International humanitarian law and war philosophy

International humanitarian law and war philosophy

Law means order and restraint and can act to deter war, while war means the absence of both. Efforts to rule war are as old as war in itself. Nations have always strived to restrict war crimes with legal codes from ancient times. Advocates of such efforts assume that warfare in rational rules can in some way humanize war and control the brutality. The story reveals that the development of a more elaborated legal order has been preceded by the increasing violence and destructiveness of the modern war. It also supports the perception that anti-war was lawless and had legal codes with humanitarian provisions similar to the modern war laws. Nevertheless, the two world war functions of humanitarian law were missing. They saw the law stored to the dictatorship of battle, reduced to a propaganda battlefield where warlords organized attacks and counter attacks. In the end, the law failed to protect civilians from scary new weapons and tactics. Both World War demonstrated the inadequacy of the existing war of war in order to prevent the wartime times from occurring.

Today, the International Humanitarian Law (IHL), which distinguishes between laws governing the city to force (jus ad bellum) and laws governing jus in bello. Jus in Bello is further divided into humanitarian laws (Geneva laws), which protect specific classes of war victims such as prisoners of war and the war crimes (The Hague Laws), which govern the overall methods and methods of war. It is remarkable that Geneva's laws served the interests of the more powerful nations.

Humanitarian law and the war laws show the interests of the nations that dominated the international conferences where these laws were drafted. Humanitarian law is characterized by strict prohibition, while the Hague teams are vaguely formulated and allowed with less regard to humanitarian consequences. It is important to understand that with the development of these legal principles, war has long been limited to a large number of factors that are independent of the law. For complex military, political and economic reasons, warlords tend to use the least power required to achieve their political goals.

A detailed understanding that requires it requires in-depth knowledge of the role of the law in deterring acts of war. By sanctioning the military necessity, the warfare asks that only men of war act in accordance with military self-interest. Belligenter who meets this requirement, in turn, receives a powerful platform to convince and protect its controversial challenge from humanitarian challenges. The war of war's warriors to undermine their own human rhetoric also carries an implicit warning for future attempts to rule war. The promotion of probably human laws can serve the purpose of subconscious violence.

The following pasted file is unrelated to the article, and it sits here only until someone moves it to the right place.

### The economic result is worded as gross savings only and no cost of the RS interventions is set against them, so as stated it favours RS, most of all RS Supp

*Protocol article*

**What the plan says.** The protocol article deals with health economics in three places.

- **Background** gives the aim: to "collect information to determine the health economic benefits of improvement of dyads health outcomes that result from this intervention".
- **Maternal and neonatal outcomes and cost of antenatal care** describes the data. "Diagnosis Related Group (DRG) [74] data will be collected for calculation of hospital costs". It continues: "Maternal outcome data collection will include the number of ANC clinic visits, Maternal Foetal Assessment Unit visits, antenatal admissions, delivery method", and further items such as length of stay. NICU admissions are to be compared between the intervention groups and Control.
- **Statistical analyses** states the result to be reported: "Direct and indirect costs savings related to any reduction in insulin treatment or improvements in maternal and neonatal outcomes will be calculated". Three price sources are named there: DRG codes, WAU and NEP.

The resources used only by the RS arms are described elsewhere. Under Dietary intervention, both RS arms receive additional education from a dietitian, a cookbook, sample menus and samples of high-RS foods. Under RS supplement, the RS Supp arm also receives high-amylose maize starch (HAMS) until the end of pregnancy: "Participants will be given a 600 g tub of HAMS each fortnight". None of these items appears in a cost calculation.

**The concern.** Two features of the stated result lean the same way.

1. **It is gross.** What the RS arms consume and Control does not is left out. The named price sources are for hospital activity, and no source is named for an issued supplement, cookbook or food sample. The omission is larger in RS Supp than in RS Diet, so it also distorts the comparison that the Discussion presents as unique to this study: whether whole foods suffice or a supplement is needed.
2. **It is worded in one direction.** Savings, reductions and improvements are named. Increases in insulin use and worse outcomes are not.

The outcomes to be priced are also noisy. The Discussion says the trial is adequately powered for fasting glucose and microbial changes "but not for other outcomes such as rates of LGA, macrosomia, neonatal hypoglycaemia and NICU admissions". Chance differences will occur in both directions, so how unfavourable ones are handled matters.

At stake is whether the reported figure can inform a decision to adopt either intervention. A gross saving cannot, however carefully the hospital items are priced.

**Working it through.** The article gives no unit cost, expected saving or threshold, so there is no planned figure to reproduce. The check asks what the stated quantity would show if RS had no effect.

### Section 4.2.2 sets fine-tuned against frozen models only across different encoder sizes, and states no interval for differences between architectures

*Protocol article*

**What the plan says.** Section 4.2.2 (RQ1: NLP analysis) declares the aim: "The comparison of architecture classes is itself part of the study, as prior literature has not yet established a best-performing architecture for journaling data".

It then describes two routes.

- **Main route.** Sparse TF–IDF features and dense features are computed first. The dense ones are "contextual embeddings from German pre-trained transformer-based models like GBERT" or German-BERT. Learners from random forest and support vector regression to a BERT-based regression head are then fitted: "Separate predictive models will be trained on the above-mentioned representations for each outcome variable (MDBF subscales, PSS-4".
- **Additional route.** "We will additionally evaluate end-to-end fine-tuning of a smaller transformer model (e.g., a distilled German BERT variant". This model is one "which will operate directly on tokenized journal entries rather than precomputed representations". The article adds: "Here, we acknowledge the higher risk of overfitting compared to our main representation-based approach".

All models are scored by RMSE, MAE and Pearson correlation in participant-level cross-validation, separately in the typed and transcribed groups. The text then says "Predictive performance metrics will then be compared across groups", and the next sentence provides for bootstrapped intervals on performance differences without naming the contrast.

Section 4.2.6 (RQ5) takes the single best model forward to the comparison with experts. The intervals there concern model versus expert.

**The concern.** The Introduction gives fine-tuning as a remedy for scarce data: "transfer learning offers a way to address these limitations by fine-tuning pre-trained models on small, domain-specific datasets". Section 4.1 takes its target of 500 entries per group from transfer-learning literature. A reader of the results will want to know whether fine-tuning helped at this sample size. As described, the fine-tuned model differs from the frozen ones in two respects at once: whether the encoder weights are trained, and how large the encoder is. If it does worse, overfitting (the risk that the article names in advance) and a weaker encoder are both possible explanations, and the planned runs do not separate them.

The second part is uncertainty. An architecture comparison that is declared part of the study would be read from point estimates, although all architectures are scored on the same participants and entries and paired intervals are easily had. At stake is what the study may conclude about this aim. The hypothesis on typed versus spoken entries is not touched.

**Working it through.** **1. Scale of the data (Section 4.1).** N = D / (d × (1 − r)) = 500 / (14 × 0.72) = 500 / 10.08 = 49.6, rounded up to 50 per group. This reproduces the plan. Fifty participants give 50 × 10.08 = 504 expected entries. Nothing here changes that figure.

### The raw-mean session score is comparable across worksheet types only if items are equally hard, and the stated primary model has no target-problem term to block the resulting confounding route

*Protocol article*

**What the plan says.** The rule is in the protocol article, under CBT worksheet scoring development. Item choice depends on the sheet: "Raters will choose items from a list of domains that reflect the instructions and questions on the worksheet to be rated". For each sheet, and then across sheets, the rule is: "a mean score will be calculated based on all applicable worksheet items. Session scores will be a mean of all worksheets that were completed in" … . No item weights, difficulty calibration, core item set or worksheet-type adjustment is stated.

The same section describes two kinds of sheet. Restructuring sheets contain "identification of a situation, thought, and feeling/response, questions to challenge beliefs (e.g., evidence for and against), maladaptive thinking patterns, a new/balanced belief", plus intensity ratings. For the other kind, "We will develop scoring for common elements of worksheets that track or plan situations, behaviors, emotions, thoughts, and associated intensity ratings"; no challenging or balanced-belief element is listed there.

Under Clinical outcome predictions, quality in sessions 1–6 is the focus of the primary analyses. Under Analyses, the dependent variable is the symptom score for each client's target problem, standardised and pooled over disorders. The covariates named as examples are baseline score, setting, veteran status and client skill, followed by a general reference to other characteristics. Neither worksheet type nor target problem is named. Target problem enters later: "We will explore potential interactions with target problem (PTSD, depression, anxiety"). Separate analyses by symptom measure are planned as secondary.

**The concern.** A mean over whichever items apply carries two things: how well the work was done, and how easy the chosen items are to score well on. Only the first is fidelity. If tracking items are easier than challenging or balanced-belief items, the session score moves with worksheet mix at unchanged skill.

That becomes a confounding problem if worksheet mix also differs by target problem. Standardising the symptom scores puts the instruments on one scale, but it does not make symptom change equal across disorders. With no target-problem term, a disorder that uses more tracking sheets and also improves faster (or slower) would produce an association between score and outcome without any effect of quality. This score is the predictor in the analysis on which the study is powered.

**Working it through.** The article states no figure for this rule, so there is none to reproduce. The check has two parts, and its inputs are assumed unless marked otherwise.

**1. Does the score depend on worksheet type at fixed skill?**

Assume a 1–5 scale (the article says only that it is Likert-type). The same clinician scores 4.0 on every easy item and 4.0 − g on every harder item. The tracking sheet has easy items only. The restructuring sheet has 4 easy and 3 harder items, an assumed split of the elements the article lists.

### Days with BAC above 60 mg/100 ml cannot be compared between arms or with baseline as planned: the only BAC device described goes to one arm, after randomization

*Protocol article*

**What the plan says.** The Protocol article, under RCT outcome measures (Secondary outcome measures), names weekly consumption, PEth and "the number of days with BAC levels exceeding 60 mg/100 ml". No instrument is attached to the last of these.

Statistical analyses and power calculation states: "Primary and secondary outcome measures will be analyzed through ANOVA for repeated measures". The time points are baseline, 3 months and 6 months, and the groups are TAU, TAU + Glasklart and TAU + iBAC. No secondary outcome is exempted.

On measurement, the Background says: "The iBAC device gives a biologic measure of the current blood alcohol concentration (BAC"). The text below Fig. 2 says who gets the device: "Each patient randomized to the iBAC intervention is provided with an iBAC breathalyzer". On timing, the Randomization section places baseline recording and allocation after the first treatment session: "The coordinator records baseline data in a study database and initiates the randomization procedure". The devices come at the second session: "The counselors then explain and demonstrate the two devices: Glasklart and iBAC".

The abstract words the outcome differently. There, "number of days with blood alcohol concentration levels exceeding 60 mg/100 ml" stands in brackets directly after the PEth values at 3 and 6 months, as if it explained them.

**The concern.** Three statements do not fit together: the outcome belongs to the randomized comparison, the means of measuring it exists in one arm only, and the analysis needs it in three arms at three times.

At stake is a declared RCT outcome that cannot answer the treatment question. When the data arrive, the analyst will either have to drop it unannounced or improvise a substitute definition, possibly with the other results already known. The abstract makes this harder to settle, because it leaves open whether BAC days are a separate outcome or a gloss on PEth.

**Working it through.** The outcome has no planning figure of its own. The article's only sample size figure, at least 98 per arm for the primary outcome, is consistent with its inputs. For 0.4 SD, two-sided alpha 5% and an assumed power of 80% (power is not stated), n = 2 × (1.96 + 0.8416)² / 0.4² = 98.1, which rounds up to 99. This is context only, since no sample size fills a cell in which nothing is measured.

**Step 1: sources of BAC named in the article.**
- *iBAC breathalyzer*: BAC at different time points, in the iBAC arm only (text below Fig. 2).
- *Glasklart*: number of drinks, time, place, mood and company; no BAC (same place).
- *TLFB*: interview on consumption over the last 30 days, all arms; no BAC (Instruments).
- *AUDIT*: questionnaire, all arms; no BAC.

Rousseau rightly cites: The war's purpose is to suppress an enemy state, a warrior has the right to kill the defenders of that state while they are armed. but as soon as they lay down their arms and abandonment, they cease to be either enemies or instruments of the enemy. They simply become men once more, and no-one is longer entitled to take their lives. War gives no right to influence more destruction than is required for victory. In this way, Rousseau was used as the basis for the war. Modern war laws, however, require precedents in the Middle Ages. A more in-depth view of this era, however, finds the same coexistence between layers and cruelties.

It is very important that the war crimes should be revised and re-coded from time to time, taking into account the provisions of the Charter of International Disputes, which prohibit the use of force. The war does not only affect the warriors but also the civilians and, in most cases, the nature of the war is such that compliance with war rules becomes impossible. Therefore, there is a need to maintain human rights during the war more specifically to protect the civilian population. Where power prevails, it is the basic function of the law to help in claiming power. In a varied and distinct manner, the International Humanitarian Law appropriately serves this purpose.


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